Santander


When we got to Santander we caught a taxi to our hotel, which was a couple kilometers to the west at the resort town of Sandimar. It was New Years Eve and there was some kind of big festivity in preparation near the beach, a couple hundred meters from our hotel. It's fortunate that some kind of festivity was in the works because the few restaurants that were open were fully booked, and we were lucky to find a cafe that was open where we could get some bocadillos (sandwiches on a baguette) and a cerveza.

After we had eaten our late-afternoon meal we went out to watch the footrace that was taking place in celebration of the coming new year. It was kind of like a Bay To Breakers race with people running in costumes and clown hats, and blinking Santa caps. After that, we retired to our hotel to watch the same fifteen-minute CNN loop of tsunami coverage until we lapsed into siesta.

We woke around midnight to the sound of fireworks, and ventured back out to see if we could find any place serving food. We did not, but we did find a vending machine that sold bottled water, so we stocked up on that and retired for the evening.

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Saturday, 1 January 2005; Ano Nuevo - We took a bus back into Santander to get a little exercise and to make sure we could find the place where we would be picking up our rental car the following day. After successfully locating the Avis office, we walked back to Santimar, taking pictures and stopping to window shop at the various real estate offices along the way.





I made note of some prices and saved some web addresses in my HipTop. These would later be lost when my batteries went dead, but in the end it wouldn't really matter because I pretty much had concluded that this area was too rich for my blood. I'd have to tack another zero onto my net worth before the Santander lifestyle could be a practical consideration. Santander is a beautiful location as these pictures indicate, but the beauty is reflected in the real estate prices.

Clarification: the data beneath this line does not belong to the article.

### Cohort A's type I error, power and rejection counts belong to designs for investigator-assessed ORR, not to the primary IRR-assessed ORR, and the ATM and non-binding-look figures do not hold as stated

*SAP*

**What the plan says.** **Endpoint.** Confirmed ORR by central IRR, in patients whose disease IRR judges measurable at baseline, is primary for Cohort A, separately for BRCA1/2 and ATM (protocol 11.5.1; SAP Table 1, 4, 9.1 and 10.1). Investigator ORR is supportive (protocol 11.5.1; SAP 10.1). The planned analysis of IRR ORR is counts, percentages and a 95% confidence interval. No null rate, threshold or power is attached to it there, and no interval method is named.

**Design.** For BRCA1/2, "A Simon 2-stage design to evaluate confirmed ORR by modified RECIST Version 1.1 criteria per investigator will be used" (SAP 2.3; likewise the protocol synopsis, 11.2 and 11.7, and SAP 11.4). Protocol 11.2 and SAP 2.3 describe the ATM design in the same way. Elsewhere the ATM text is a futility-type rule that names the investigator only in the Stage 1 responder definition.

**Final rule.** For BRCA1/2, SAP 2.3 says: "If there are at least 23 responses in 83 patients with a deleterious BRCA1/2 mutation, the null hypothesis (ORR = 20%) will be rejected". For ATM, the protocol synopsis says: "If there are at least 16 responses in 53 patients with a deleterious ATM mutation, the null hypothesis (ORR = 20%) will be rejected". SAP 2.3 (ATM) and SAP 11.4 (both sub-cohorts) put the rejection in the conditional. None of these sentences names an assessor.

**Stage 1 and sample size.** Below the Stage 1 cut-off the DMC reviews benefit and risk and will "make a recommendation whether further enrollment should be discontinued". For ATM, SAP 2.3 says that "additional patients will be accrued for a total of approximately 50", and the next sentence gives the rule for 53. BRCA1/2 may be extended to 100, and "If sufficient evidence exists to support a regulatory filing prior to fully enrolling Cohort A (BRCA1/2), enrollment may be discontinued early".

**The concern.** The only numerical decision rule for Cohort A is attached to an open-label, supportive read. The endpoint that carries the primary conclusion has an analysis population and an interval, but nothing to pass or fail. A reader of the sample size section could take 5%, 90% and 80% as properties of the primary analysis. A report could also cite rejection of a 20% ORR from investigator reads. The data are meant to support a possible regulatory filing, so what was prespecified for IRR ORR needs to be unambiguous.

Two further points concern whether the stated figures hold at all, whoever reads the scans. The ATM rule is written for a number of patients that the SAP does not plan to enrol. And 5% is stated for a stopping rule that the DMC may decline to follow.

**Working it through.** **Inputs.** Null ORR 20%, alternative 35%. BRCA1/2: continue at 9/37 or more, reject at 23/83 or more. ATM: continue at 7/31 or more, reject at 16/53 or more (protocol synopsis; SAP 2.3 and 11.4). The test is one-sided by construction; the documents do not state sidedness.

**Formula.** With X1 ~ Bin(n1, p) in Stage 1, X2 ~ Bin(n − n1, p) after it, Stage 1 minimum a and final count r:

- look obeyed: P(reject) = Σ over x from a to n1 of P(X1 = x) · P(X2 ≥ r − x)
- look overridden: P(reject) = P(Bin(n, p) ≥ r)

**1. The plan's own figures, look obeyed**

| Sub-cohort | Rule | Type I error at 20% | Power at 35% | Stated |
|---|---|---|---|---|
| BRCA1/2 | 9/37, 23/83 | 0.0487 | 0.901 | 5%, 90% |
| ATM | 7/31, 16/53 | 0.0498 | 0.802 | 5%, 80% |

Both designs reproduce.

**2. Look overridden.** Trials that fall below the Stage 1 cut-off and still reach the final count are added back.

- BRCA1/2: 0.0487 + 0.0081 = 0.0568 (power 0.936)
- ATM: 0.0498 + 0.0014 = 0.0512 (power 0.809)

Santander isn't too cold in the dead of winter and it's not too hot at the height of summer. It is however overrun with European tourists, particularly in the summer, and I can get that back in San Francisco and still have a leg up on the language barrier.


That night we dined on the restaurant side of the cafe where we had eaten the afternoon before. The fish was greasy but not bad, and we had our first experience with "asparagus  with two sauces", which turned out to be canned white asparagus with a choice of mayonnaise or home-mode relish. We were kind of expecting fresh asparagus but this was before we got wise to the vegetable situation in Spain. My fish dish came with canned potatoes. I had a hard time convincing Daisy that there was such a thing as canned potatoes, but then I've eaten enough Dinty Moore's Beef Stew to know a canned potato when I choke on one.

Sunday, 2 January - We checked out of our hotel and caught a taxi to the Avis office. Unlike the beautiful day before,  it was raining on this day, so I made sure to find out how the windshield wipers worked before we headed off to the highway. It turns out that on this Reanult diesel they worked pretty much like they work on American cars, but we wanted to be sure because of an experience we had had a few years back in Italy when it took us half an hour to figure out how to turn the rear wiper off, which had become very annoying after the rain had stopped. But that's another story.

Our next destination was Gijon, another coastal town to the west. The GPS got us out of town without incident but we wanted to pass through the quaint little fishing village of Santanilla. We found Santanilla with no trouble but it was more or less boarded up for the holidays, and with the ocean nowhere in sight I'm a little confused as to how it can be considered a fishing village.